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Comment on the report about increased cancer risk from meat and processed meat

No. 47c | 27/10/2015

By Harald zur Hausen, Nobel Prize in Medicine in 2008, former DKFZ Chairman and Scientific Director from 1983 until 2003

Prof. Harald zur Hausen

“It has been known for many years that there is a link between high consumption of red meat and processed meat products and the risk to get colon cancer. In the past, this was attributed primarily to a number of chemical compounds that form during the processes of grilling, frying or roasting (in particular nitroso compounds and aromatic hydrocarbons). However, it has become evident that the same chemical substances, which can also cause cancer in rodents when fed in high doses, also form when frying or broiling poultry or fish. So far, however, the intake of these types of meat has not been linked to an increased risk of developing colon cancer. In addition, it has been noted that populations with a very high intake of red meat and processed meat products, such as in Mongolia, Bolivia and Botswana, have a comparatively low colon cancer risk. Therefore, it is important to analyze the type of meat consumption that prevails in these countries.

Our research group has been intensively pursuing these questions. This research has made increasingly evident that meat products from a specific breed of cattle (specifically European-Asian dairy cattle) raise the colon cancer risk. Since we suspect the involvement of a species-specific factor, we started looking for corresponding agents in dairy cattle and derived products. Currently we are pursuing evidence derived from the isolation and characterization of specific infectious agents in this type of cattle in order to analyze their role in cancer, in synergism with the cited harmful chemical substances.

In our view, a global statement needs to be revised which states that red meat and meat products processed thereof (such as sausages) are responsible for the raise in cancer risk. Above all, in-depth epidemiological analyses are necessary to clarify whether and how the link to a species-specific factor can be confirmed by other studies.”

Publications by Harald zur Hausen on the topic (available upon request from the Press Office):

zur Hausen, H.: Proliferation-inducing viruses in non-permissive systems as possible causes of human cancers. Lancet 2001; 357: 381-384.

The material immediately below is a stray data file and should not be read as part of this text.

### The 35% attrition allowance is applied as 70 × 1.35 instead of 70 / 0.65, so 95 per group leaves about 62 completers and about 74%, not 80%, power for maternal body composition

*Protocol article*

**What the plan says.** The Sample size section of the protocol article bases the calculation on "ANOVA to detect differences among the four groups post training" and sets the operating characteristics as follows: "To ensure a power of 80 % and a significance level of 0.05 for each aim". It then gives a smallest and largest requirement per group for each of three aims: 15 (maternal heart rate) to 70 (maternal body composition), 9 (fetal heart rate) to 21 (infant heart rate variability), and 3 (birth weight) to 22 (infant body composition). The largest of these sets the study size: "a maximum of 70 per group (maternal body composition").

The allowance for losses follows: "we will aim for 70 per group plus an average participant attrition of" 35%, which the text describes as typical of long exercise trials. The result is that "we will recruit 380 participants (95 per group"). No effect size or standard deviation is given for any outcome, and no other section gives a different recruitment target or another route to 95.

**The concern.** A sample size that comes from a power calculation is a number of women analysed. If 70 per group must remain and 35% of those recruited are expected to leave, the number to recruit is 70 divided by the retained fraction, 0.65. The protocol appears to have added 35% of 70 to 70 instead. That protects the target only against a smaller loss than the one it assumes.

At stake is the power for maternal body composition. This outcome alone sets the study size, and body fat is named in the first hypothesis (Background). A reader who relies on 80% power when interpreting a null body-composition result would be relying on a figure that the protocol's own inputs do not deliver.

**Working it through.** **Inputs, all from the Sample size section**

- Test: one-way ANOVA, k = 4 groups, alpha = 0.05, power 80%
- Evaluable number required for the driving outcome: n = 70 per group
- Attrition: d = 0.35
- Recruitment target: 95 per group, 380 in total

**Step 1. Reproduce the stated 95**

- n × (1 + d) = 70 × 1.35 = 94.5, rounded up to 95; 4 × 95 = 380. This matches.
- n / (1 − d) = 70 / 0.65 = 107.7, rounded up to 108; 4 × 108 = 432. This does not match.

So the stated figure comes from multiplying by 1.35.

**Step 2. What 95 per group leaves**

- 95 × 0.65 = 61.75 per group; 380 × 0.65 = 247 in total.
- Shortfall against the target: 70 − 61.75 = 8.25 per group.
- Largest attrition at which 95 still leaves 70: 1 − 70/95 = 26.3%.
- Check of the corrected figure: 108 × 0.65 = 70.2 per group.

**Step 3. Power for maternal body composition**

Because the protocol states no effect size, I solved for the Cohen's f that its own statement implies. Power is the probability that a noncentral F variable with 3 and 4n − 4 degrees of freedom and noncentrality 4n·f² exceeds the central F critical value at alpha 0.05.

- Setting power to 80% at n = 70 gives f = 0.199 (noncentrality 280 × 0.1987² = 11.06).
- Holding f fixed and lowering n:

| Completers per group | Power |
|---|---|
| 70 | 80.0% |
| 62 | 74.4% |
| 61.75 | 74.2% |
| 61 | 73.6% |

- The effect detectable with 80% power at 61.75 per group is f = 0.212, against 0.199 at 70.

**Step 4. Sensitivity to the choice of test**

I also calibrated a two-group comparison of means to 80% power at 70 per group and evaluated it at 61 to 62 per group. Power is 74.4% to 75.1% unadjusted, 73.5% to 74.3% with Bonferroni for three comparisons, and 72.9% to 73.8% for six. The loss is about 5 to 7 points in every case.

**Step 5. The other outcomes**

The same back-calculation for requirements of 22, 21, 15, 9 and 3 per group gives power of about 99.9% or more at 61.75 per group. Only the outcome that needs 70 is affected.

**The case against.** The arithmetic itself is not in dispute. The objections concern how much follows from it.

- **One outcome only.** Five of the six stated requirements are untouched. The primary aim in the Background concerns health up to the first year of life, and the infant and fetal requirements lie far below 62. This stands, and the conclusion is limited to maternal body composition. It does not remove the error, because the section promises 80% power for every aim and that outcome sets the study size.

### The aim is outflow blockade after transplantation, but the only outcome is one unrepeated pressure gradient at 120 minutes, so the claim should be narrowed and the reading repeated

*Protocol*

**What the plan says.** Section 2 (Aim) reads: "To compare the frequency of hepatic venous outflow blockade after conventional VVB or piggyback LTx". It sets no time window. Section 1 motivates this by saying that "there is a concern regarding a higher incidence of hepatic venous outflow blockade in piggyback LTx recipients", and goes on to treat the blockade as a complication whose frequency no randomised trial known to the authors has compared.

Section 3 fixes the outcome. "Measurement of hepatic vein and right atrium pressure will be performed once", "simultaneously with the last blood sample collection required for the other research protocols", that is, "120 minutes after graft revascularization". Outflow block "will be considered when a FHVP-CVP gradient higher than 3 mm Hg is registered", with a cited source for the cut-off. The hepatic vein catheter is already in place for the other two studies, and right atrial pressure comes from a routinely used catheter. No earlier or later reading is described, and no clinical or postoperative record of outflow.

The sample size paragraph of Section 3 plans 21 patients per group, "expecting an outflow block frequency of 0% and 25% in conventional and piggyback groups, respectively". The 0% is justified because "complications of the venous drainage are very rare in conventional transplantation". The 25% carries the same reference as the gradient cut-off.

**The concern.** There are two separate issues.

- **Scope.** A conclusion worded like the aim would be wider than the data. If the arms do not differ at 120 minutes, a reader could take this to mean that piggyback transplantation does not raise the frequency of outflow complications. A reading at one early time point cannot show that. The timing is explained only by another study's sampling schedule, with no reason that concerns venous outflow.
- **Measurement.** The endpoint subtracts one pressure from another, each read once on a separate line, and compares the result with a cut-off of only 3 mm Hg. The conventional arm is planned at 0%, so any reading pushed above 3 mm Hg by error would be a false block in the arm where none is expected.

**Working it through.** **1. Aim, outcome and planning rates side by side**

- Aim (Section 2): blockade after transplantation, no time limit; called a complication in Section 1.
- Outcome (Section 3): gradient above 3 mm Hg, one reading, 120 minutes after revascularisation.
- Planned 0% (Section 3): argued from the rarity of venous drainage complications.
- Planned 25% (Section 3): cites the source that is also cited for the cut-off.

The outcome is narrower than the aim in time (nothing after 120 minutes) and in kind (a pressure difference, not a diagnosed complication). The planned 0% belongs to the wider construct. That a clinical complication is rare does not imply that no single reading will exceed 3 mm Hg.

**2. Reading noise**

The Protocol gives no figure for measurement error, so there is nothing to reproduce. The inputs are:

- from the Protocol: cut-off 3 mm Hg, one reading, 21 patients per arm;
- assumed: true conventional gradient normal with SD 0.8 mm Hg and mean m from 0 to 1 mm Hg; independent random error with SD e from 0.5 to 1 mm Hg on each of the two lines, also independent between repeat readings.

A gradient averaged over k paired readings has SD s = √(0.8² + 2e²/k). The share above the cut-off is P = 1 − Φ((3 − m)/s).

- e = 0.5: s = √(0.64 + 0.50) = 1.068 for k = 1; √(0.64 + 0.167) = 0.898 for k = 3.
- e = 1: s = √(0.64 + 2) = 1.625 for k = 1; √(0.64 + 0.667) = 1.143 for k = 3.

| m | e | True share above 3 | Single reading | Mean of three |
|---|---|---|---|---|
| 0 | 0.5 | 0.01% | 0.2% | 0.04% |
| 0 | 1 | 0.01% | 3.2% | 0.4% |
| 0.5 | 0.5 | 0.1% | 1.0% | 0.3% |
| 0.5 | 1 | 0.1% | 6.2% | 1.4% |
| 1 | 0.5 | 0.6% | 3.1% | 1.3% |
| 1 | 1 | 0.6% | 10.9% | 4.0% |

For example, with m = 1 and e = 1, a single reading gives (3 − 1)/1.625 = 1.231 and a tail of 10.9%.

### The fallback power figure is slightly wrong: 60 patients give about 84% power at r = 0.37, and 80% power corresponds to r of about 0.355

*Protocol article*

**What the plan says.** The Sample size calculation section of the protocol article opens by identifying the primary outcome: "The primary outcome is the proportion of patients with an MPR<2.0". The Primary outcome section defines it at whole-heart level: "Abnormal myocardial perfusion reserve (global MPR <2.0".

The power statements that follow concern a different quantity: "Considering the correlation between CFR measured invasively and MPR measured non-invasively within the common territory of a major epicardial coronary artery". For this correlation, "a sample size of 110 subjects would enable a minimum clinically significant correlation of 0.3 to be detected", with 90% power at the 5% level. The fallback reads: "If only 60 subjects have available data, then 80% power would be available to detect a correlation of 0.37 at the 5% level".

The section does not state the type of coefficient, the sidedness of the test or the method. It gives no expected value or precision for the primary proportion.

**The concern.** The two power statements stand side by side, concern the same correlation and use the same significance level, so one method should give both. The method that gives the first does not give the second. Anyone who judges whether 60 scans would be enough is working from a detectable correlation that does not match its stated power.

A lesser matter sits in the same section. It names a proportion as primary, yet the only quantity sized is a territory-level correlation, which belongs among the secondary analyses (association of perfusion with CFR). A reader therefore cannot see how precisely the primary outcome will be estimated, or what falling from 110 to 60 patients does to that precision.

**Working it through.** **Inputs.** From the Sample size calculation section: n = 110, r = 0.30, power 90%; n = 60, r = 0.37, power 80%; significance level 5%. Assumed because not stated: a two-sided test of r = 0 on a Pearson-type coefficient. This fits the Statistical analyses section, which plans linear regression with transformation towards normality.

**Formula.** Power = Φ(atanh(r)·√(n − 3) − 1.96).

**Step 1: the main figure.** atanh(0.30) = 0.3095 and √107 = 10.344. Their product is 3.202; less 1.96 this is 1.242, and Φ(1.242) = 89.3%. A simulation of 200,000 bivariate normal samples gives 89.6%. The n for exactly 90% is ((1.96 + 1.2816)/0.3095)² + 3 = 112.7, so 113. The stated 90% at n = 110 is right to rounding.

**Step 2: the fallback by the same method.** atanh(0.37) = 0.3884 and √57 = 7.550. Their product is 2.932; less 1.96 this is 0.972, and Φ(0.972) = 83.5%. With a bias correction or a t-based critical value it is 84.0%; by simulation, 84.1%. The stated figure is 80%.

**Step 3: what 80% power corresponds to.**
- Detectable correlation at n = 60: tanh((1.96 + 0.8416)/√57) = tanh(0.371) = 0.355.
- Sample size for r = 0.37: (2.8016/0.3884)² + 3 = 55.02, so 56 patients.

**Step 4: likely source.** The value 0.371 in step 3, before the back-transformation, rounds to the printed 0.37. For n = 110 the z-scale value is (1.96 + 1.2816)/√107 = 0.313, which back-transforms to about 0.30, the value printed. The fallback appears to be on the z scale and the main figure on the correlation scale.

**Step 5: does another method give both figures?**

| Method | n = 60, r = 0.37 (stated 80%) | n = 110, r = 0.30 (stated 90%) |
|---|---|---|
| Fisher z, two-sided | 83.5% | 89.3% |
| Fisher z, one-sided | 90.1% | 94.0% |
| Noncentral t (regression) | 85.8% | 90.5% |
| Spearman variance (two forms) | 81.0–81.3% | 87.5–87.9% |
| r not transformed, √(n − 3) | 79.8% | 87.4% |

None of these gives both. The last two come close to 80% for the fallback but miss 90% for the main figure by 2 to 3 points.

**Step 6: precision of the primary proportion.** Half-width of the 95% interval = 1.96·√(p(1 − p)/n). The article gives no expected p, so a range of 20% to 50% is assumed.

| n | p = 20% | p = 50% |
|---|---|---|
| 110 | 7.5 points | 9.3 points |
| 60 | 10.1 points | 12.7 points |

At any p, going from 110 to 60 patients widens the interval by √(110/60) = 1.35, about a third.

H. zur Hausen. The search for infectious agents of human cancers: where and why. Nobel lecture .Virology, 392: 1-10, 2009.

zur Hausen H: Red meat consumption and cancer: Reasons to suspect involvement of bovine infectious factors in colorectal cancer. Int. J. Cancer 2012; 130: 2475-2483.

zur Hausen, H. and de Villiers, E.M. Dairy cattle serum and milk factors contributing to the risk of colon and breast cancers. Int J Cancer. 2015; 137: 959-967

zur Hausen H. Risk factors: What do breast and CRC cancers and MS have in common? Nat Rev Clin Oncol. 2015; 12: 569-70. 

The German Cancer Research Center (Deutsches Krebsforschungszentrum, DKFZ) with its more than 3,000 employees is the largest biomedical research institution in Germany. More than 1,300 scientists at the DKFZ investigate how cancer develops, identify cancer risk factors and search for new strategies to prevent people from developing cancer. They are developing new methods to diagnose tumors more precisely and treat cancer patients more successfully. The DKFZ's Cancer Information Service (KID) provides patients, interested citizens and experts with individual answers to all questions on cancer.

Jointly with partners from the university hospitals, the DKFZ operates the National Center for Tumor Diseases (NCT) in Heidelberg and Dresden, and the Hopp Children's Cancer Center KiTZ in Heidelberg. In the German Consortium for Translational Cancer Research (DKTK), one of the six German Centers for Health Research, the DKFZ maintains translational centers at seven university partner locations. NCT and DKTK sites combine excellent university medicine with the high-profile research of the DKFZ. They contribute to the endeavor of transferring promising approaches from cancer research to the clinic and thus improving the chances of cancer patients.

The DKFZ is 90 percent financed by the Federal Ministry of Education and Research and 10 percent by the state of Baden-Württemberg. The DKFZ is a member of the Helmholtz Association of German Research Centers.


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